Officials Foresee February Return For Rudenstine

Doctors Rule Out Cancer, Heart Disease

President Neil L. Rudenstine will return from his medical leave of absence early in the second semester, according to a statement issued yesterday by the Harvard Corporation, one of Harvard's two governing boards.

Rudenstine, who announced his decision to take a leave because of "severe fatigue and exhaustion" last month, has been "resting at home and sleeping well," according to a statement issued by Dr. Daniel C. Tosteson '46, dean of the Medical School and Rudenstine's medical spokesperson.

Tosteson's statement said doctors had ruled out cancer or heart disease as possible causes of the president's exhaustion.

"Diagnostic tests have provided no evidence for bacterial, viral, cardiovascular disease or cancer," Tosteson said. "His doctors believe that his condition was related to overwork and insufficient sleep."

Sympathizers and critics have said Rudenstine's workaholic approach to managing the University led to his exhaustion.

In a second statement released by the University Press Office, Charles P. Slichter, senior fellow of the Harvard Corporation, said Rudenstine has made "rapid progress" on his recovery.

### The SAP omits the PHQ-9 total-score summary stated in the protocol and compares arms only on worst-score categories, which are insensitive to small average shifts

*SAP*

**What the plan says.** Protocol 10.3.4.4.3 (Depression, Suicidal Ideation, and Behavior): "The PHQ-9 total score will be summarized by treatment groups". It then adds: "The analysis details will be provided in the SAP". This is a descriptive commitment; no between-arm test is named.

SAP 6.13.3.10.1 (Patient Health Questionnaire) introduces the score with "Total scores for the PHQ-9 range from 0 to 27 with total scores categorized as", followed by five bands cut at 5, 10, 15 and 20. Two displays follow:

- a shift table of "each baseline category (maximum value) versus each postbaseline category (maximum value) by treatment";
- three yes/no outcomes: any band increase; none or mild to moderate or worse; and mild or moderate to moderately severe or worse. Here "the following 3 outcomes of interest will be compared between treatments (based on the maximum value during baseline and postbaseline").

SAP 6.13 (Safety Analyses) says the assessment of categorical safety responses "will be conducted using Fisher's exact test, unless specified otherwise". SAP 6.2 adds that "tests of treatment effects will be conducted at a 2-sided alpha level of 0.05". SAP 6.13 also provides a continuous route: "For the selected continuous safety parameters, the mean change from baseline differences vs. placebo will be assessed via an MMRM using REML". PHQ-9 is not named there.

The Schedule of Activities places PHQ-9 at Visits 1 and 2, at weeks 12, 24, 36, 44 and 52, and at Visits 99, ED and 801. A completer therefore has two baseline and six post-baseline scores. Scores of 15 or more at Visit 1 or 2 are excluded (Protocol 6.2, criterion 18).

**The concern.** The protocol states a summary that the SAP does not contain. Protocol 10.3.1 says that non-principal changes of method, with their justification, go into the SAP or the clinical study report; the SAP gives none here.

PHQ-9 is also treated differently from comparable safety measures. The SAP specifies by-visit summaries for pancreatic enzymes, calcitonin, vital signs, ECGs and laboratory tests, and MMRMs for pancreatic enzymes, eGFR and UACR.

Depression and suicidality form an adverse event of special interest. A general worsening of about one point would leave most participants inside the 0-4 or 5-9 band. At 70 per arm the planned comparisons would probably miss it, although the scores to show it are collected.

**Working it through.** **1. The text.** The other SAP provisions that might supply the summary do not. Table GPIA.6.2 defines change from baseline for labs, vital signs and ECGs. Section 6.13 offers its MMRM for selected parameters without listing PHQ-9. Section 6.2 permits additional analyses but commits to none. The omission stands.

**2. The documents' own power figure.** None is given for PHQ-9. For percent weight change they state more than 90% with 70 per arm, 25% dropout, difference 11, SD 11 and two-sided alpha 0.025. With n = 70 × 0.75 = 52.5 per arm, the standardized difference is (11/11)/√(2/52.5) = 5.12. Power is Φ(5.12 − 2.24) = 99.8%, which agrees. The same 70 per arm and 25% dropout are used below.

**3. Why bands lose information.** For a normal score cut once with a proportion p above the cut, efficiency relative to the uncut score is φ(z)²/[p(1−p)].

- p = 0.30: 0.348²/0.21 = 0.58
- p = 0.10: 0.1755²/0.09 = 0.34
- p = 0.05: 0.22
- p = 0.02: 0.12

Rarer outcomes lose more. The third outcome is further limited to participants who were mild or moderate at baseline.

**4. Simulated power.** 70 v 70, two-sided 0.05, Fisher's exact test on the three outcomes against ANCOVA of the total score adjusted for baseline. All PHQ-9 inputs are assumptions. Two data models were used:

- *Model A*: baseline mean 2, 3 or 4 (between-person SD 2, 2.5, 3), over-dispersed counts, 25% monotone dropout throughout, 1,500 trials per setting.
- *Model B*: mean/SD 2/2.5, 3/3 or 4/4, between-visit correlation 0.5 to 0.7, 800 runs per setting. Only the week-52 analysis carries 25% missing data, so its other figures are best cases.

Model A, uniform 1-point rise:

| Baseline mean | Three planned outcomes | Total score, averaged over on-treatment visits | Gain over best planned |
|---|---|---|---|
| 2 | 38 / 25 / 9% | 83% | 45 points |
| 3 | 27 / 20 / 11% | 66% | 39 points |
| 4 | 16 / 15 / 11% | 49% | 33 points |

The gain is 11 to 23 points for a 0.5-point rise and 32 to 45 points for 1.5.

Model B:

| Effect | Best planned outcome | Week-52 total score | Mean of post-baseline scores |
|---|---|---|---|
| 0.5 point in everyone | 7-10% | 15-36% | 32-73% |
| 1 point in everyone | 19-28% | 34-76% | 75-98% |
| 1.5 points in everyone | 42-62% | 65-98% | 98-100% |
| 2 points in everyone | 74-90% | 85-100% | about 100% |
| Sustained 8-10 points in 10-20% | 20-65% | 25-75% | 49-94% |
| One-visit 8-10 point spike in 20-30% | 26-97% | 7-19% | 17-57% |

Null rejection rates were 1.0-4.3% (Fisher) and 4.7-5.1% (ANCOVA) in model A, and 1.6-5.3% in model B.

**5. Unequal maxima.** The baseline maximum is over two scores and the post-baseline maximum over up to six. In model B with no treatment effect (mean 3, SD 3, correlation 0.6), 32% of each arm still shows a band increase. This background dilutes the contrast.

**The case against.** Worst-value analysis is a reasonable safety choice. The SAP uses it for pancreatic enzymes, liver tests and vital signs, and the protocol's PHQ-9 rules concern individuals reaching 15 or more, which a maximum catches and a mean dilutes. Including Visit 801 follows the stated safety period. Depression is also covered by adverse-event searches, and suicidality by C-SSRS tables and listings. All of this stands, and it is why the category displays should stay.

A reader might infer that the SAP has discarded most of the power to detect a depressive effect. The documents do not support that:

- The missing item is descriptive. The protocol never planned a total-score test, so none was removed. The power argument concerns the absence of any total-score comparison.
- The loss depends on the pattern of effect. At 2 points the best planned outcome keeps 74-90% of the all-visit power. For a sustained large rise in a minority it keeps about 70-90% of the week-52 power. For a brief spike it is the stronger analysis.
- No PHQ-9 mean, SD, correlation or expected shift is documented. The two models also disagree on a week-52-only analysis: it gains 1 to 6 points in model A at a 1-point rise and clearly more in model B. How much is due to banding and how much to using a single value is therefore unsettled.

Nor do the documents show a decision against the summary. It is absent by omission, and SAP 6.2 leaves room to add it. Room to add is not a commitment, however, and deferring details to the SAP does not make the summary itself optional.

"[Rudenstine] has been in regular touch with both acting President Albert Carnesale and myself," Slichter said. "We expect that he will begin to resume some of his activities early in the second semester, with a return to full-time duties by the end of February."

Vice President for Government, Community and Public Affairs James H. Rowe '73 said yesterday he could not comment on which duties the president would assume upon his return.

"Those are issues that are going to be decided by the president with the acting president, and it would be at best premature to comment on that," Rowe said. "Those are issues that he will be reviewing with acting president Carnesale and others in that time period."

Rowe also declined to explain the timing of the president's return, saying only that the University's announcement coincided with the last day of classes for the fall semester.

"This is very good news, and we wanted to share it with the Harvard community, and tomorrow's the last full day of classes," Rowes said.

The president, who has spent the past month resting in his 33 Elmwood Avenue mansion, plans to celebrate Christmas with his family and to vacation in January, Rowe said.

In a separate interview, Dean of the Faculty Jeremy R. Knowles said he saw Rudenstine yesterday at the president's home.

"I have seen the president, he is improving and he is doing very well," Knowles said.

Rudenstine made his first appearance on campus since the Tuesday before Thanksgiving at a Massachusetts Hall staff holiday party December 10.